The Oklahoma Department of Education will report scores for students who received proficient or advanced ratings on their spring tests, despite a two-day server crash that disrupted the exams.
However, the state will not report scores for students who received limited-knowledge or unsatisfactory ratings.
The decision not to report low scores was based on a study which concluded that students who were affected by the disruption fared as well as students who were not involved, according to a news release from the Department of Education.
The news release said test-takers as a whole did not receive low scores, but it was possible that some students did not test well due to the server crash.
“Even though this study suggests no systemic impact on test scores, not reporting the scores of students who scored limited knowledge or unsatisfactory will ensure there is no lasting impact on student performance,” Superintendent of Public Instruction Janet Barresi said in the news release. “This is the right thing to do for students and for schools.”
Sherry fire, communications director for the Department of Education, said Wednesday that the state will not know how many students had low ratings until later this month.
The testing vendor CTB/McGraw-Hill has a contact to provide testing services for Oklahoma schools.
CTB/McGraw-Hill’s online testing system crashed for two days in late April, forcing 9,100 students to either wait for hours or give up on their exams. Some of those students were high school seniors taking end-of-instruction exams, which were required for graduation.
The state later sought damages from the vendor, setting the sage for a $1.2 million settlement. The settlement agreement, which included an independent study by the Virginia-based Human Resources Research Organization, was announced last month.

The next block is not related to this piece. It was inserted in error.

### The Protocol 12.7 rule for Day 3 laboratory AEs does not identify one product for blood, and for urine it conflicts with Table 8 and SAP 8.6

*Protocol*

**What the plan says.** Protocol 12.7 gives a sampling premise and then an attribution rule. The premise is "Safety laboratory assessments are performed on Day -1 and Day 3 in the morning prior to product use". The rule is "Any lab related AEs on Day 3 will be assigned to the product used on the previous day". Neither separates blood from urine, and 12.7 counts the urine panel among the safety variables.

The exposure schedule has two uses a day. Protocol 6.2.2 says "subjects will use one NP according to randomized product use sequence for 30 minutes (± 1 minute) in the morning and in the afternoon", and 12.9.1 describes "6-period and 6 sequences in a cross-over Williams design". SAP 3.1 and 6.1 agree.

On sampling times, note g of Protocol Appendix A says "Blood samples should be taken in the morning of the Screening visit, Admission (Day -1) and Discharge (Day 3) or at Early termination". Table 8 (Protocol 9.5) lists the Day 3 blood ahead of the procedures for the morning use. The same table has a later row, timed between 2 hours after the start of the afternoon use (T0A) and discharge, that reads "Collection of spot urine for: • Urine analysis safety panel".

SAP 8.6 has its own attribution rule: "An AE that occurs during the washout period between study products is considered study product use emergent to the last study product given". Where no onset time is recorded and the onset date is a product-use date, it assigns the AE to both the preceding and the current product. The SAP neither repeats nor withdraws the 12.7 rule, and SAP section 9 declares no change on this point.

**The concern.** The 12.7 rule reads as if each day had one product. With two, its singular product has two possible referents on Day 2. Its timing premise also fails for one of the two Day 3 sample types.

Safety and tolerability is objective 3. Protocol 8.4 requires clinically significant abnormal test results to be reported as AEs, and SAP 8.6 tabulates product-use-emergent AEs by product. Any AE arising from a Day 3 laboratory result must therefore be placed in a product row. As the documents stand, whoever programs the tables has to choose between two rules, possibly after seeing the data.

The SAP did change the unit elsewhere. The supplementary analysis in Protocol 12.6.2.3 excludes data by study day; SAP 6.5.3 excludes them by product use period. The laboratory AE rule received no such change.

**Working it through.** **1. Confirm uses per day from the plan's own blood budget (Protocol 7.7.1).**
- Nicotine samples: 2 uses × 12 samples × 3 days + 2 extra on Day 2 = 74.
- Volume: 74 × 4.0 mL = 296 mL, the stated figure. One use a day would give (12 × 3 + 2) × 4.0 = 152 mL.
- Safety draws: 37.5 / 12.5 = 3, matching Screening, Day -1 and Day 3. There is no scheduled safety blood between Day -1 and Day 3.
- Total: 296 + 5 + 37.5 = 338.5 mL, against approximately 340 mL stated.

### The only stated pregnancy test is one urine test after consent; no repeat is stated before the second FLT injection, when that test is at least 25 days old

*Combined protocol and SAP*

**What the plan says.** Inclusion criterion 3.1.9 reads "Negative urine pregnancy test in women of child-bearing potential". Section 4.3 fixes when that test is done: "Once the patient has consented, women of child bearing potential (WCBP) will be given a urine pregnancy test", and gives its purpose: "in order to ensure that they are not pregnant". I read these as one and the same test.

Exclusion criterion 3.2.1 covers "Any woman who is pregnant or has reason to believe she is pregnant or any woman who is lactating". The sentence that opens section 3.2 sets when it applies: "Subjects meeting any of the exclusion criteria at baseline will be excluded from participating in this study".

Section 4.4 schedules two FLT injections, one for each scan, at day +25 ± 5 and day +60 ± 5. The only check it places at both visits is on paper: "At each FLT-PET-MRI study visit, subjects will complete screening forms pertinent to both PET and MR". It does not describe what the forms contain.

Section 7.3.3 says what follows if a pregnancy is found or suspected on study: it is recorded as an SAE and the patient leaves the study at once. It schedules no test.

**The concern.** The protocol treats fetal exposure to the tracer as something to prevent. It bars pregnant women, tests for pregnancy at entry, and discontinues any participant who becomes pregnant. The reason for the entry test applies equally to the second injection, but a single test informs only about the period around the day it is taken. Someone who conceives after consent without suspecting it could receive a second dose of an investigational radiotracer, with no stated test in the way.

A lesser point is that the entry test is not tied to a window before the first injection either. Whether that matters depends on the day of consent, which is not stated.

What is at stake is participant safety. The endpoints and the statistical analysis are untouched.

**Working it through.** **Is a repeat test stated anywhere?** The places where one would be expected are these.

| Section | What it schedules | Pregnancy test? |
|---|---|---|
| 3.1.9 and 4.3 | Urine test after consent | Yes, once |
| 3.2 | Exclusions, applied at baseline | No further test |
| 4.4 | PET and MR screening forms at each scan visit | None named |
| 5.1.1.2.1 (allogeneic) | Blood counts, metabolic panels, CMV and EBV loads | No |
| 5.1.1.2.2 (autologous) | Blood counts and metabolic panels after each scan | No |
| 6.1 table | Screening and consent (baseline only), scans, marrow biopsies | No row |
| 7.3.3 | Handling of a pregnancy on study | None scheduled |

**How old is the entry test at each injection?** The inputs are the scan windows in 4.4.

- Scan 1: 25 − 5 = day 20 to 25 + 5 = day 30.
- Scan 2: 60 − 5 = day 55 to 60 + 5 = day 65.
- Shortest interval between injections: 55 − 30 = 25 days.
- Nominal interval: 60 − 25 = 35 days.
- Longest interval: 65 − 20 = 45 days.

HumRRO has completed its study, which focused on the impact of the disruption on student test scores. A company official reported the results to the State Board of Education on Tuesday.
The study noted that 1,400 students who took tests in April received immediate raw scores that differed from the score they received on a two-week preliminary report, according to the news release. The discrepancy occurred for two reasons:
• Some responses to test questions were not saved for a short time on the second day of the server crash. As a result, those responses were not included in the two-week report.
• CTB/McGraw-Hill inadvertently left its winter test system as a downloading option, which caused the system to save incorrect data.
Students whose raw scores differed from the two-week report will receive the higher of the two ratings, according to the news release. The students who had higher raw scores will receive a letter indicating their proficiency level from CTB/McGraw-Hill.
Those scores will be included in the student’s report card but not in the school or district’s summary report.
Students whose two-week scores were higher will receive a traditional report
that includes their performance level and performance by content standard.
Barresi said the HumRRO study concluded that the discrepancies between the raw scores and the two-week report did not require further action.
“Because the two-day incident resulted in so much stress and chaos of the school day, I wanted to assure students, teachers and schools were not held accountable for circumstances beyond their control,” she said.